How do I walk out of an abusive relationship?

Relationships
By Chris Hart | Thu,Dec 02 2021 07:30:00 EAT

 Which signs indicate that I absolutely must leave? (Photo: Courtesy)

Hi Chris,

In the recent past, I have had several relationships that were great in the beginning but then went wildly wrong.

What really bothered me about them was that each time I found it astonishingly difficult to leave. One guy gradually became violent, while another became manipulative, yet I stuck around.

In fact, I became thoroughly confused and indecisive, which is unlike me. Which signs indicate that I absolutely must leave?

When should I leave?

Chris says,

Hi when should I leave?

People often stay too long in failing relationships, hoping things will improve. It is not easy to make a decision that impacts a romantic relationship.

Whatever decision you make, you worry that you may be making a mistake and that later you will be full of regret.

Here are signs that say you MUST end a relationship quickly.

The first sign is the presence of any form of abuse, whether physical, emotional. Even if your partner is remorseful afterwards, and offers to get counselling, leave if he abuses you, because nothing you do will help.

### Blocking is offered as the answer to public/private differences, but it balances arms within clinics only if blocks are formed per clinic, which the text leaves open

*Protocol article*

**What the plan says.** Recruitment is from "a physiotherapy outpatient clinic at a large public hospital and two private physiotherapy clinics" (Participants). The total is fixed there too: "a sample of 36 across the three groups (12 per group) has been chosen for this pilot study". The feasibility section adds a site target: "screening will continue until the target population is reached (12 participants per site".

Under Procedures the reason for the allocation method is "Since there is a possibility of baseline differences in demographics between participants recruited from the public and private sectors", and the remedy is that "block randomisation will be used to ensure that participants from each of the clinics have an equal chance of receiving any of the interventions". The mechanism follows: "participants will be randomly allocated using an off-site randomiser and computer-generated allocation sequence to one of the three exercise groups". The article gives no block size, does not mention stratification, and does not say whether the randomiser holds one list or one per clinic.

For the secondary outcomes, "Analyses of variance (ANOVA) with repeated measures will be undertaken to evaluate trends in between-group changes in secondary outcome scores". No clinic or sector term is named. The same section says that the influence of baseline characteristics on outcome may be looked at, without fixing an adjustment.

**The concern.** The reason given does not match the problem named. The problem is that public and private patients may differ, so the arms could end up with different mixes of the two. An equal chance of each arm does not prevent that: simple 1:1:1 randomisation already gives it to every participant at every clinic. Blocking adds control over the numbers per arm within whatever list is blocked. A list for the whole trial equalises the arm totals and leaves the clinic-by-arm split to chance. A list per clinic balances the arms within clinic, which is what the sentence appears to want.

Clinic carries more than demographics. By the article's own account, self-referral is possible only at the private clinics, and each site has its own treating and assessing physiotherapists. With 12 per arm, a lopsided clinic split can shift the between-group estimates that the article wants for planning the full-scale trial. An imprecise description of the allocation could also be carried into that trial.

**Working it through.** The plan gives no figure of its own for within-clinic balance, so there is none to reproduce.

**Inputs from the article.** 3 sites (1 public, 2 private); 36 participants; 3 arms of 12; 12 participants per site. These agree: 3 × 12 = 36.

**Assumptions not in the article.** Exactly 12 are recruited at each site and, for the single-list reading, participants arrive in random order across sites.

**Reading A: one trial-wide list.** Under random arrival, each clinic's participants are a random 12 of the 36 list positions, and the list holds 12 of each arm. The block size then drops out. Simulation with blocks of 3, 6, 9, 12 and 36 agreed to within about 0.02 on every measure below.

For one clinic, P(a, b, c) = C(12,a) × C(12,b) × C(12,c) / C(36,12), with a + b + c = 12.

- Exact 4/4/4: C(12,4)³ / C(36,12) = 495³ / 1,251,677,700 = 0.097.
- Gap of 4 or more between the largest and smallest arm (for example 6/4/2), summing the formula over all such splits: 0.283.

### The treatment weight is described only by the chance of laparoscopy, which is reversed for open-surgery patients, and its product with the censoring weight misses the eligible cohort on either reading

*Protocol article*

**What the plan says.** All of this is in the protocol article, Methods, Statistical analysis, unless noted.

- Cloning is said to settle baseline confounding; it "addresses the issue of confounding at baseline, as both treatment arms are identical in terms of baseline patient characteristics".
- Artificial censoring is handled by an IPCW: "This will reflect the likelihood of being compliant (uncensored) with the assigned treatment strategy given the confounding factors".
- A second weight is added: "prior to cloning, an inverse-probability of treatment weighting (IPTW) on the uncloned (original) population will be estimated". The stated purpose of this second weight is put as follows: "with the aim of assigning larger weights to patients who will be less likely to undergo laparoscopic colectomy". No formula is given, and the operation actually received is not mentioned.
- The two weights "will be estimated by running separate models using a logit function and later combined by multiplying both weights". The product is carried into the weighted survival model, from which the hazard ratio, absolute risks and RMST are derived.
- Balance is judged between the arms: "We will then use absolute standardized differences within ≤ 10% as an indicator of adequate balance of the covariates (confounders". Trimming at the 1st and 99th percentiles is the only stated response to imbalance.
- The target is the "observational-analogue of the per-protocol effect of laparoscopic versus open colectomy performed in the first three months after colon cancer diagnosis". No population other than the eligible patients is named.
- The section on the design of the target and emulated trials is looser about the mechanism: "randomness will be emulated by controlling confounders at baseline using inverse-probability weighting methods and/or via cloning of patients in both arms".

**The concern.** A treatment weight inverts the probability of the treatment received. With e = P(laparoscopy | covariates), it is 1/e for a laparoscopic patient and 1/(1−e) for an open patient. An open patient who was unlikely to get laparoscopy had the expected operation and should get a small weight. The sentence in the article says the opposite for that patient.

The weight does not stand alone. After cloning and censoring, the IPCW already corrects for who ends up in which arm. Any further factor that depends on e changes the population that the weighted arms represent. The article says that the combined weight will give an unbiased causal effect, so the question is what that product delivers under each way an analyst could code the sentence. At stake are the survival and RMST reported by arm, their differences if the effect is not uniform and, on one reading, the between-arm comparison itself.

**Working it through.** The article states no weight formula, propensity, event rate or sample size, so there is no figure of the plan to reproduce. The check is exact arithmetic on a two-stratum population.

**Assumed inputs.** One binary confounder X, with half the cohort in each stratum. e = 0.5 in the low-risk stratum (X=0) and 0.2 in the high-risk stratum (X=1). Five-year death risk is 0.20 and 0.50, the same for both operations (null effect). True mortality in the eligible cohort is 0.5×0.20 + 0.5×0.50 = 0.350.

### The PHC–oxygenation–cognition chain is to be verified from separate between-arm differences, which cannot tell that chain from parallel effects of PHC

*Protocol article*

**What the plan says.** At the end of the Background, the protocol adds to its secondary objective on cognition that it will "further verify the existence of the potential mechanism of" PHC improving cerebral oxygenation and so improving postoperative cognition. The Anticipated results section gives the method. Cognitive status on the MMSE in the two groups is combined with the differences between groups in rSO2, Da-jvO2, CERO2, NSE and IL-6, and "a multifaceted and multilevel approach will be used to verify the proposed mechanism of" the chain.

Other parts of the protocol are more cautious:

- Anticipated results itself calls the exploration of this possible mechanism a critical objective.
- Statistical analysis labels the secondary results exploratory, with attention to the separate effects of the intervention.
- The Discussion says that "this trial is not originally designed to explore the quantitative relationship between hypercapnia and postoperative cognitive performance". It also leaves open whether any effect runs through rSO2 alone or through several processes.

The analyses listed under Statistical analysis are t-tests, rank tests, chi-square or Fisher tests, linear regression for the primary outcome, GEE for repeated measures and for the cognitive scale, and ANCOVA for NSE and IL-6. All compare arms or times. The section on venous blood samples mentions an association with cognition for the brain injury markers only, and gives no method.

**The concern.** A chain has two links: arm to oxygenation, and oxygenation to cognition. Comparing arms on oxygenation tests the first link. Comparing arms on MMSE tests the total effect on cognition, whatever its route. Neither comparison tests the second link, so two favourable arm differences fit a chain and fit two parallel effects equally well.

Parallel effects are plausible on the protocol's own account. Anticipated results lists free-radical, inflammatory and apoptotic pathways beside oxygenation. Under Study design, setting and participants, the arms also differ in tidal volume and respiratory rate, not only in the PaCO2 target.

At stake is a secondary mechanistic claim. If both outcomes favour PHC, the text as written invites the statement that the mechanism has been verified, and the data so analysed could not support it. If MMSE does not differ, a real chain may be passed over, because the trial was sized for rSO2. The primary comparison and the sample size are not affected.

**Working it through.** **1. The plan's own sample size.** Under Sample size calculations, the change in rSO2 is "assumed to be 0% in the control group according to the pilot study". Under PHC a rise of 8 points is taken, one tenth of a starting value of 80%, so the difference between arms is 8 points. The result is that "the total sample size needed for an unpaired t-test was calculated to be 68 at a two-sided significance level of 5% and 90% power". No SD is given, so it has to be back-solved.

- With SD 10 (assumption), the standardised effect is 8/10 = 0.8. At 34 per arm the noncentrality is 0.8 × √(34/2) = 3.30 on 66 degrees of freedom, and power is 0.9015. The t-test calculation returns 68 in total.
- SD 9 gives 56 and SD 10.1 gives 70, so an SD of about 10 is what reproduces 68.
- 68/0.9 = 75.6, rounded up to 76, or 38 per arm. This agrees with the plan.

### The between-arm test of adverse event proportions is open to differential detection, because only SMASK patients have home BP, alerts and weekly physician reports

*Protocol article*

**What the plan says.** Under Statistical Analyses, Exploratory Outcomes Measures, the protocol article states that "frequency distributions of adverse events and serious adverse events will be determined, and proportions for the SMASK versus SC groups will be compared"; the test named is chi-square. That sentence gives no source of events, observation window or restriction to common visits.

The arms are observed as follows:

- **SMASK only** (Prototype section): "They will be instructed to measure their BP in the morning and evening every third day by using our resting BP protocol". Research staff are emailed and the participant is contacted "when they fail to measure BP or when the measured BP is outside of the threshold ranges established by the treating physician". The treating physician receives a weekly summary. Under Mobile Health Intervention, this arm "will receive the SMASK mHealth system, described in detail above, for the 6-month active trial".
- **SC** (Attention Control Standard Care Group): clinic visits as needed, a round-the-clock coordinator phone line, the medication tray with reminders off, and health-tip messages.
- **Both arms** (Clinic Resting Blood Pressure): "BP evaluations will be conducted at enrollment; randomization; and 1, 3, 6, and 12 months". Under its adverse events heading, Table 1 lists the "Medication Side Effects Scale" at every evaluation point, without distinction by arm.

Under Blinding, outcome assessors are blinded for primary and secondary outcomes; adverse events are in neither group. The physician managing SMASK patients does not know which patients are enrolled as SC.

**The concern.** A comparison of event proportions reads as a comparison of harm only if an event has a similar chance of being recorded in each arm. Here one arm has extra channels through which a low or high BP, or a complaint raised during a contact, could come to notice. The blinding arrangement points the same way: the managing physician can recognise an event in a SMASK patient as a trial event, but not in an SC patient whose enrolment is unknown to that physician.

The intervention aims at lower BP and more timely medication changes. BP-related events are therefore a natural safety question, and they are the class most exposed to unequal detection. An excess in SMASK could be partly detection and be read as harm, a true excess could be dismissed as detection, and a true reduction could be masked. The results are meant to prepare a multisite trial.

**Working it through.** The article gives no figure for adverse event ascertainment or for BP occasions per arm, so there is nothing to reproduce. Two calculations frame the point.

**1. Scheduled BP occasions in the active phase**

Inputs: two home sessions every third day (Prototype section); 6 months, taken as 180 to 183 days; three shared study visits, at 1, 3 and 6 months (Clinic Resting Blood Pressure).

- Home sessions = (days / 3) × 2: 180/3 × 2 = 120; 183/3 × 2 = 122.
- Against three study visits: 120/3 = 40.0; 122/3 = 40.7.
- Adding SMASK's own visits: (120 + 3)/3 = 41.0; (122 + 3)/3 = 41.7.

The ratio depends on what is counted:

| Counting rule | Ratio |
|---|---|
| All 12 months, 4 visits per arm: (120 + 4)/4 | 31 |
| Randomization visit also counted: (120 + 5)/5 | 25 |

Note that it is not your fault, despite what your partner might be telling you, and that if you stay you could get badly hurt.

The second sign is if your partner has a dramatic, emotional or erratic personality disorder. Such people rarely seek help and instead blame everyone else for their behaviour.

They will idealise you one minute and criticise you the next. They are impulsive, manipulative and lack empathy.

You find that you are constantly walking on eggshells to avoid starting an argument. The whole relationship feels weird, and you are probably convinced that it is all your fault.

It is not. And trying to make the relationship work can be incredibly self-destructive.

Thirdly, you should also leave if your partner is an alcoholic who is denying there is a problem and refusing help. Alcoholism can be overcome, but it takes a serious amount of work.

Even if your partner is willing to tackle the issue, it might not be the right time for you to be starting a relationship with them.

There are many other reasons why relationships end, of course, such as infidelity, neglect, and other flaky behaviours.

Most couples discuss such issues for some time before they finally admit defeat. But abuse, personality disorders and alcoholism are simply non-negotiable.

It will still be hard to make the decision to leave. You will feel confused, and afraid of being alone. Or wonder whether things are really that serious. This is because being the victim of these behaviours MAKES you indecisive and confused.

See a counsellor if you are unsure. They have witnessed such situations many times before, and will instantly recognise the signs.

All the best,

Chris

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